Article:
|Do you know where your variables are?|
Re^10: The Most Essential Perl Development Tools Today (imperceptible)by tye (Cardinal)
|on Jan 10, 2013 at 01:03 UTC||Need Help??|
Look Lisa, I found numbers on the Internet from a computer. They must be true. I win. --Homer
The warnings are there to tell you that Benchmark tried to "eliminate overhead" for you but doing so showed that the run times were so short as to not matter. The differences, doubly so.
If you modify Benchmark to stop inflating the differences via subtracting minimal overhead, you get a somewhat more realistic picture:
So, if you have subroutines that do nothing but trivially look up the 0 stored in the size field of the @_ array, then you can make those trivial subroutines run about 5% faster when you actually have to worry about bothering to call them (doing nothing at all other than calling them over and over again 2e6 times -- in the most efficient way the authors of Benchmark.pm could figure out, ways that just throw away any useful work from the subroutines).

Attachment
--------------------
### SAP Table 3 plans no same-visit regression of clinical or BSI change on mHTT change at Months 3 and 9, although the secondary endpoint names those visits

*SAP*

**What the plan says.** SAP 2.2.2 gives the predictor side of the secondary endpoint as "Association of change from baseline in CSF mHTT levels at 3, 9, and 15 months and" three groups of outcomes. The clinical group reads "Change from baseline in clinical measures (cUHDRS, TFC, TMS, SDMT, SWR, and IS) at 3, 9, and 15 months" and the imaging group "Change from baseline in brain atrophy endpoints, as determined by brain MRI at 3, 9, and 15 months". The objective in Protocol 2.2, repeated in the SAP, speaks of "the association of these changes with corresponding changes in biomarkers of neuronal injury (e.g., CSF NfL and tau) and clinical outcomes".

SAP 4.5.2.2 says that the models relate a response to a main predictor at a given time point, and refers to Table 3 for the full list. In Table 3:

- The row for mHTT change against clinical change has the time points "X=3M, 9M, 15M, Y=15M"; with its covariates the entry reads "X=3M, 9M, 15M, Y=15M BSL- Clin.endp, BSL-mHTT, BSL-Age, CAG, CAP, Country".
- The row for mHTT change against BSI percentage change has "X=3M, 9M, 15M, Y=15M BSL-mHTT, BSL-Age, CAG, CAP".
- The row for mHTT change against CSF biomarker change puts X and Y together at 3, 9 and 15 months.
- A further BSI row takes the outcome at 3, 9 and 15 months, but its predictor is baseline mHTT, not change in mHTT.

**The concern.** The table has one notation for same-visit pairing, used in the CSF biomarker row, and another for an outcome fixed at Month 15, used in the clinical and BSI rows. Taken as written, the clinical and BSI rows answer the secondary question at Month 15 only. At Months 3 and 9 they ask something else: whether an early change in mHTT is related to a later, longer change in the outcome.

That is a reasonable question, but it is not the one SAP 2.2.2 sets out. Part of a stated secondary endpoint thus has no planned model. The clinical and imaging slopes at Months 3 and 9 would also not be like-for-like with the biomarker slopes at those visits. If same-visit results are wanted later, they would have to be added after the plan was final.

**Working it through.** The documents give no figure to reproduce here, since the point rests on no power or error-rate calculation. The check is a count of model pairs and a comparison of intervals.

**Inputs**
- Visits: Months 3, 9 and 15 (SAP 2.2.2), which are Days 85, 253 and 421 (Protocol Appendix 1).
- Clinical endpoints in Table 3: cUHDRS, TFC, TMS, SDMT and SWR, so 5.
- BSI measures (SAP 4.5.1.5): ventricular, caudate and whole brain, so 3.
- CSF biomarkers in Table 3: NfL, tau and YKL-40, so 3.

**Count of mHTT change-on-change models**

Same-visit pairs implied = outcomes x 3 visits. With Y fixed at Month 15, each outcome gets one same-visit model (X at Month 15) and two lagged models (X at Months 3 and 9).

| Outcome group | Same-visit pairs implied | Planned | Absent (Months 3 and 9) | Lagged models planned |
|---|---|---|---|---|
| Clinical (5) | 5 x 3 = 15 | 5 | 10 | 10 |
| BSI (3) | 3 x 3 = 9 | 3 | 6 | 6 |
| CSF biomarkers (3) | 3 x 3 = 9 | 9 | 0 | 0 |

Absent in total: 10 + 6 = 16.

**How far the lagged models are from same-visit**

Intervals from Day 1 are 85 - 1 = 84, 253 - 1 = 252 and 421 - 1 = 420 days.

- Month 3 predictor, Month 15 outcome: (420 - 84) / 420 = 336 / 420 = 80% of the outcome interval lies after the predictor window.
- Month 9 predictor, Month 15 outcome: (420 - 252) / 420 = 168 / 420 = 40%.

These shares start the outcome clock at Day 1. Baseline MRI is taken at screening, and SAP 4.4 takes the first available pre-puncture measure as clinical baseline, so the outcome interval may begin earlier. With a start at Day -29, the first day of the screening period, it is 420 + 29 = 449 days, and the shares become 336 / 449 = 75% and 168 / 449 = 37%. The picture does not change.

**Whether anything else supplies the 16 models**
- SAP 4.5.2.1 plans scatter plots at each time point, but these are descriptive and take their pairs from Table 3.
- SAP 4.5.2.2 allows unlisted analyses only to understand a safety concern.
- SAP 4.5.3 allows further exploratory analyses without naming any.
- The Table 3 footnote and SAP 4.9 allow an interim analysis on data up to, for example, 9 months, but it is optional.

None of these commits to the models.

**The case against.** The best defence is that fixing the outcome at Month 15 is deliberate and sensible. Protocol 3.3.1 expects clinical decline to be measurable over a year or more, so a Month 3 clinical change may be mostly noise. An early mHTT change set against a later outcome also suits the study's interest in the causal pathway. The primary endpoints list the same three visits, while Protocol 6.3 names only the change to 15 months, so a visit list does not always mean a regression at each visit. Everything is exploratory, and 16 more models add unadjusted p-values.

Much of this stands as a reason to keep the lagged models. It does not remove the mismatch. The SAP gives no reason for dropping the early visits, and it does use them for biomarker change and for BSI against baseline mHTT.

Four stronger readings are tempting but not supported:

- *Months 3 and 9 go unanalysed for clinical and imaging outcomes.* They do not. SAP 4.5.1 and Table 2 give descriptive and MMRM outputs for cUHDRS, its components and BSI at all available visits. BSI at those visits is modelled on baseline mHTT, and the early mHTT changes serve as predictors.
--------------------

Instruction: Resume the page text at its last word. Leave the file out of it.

If you pretend that you can even do the impossible and you have a useful script despite it doing almost nothing at all else besides calling those trivial subroutines as efficiently as possible... then you can reduce your run-time from 5 seconds to 4.75 seconds. And nobody will notice.
In the real world, the difference would be even tinier and nobody could notice even if they tried very hard to.
You might as well make your style decisions based on what colors you see when you press your fingers into your closed eyes as on this "speed-up".
s/your press/you press/ done after it was quoted below.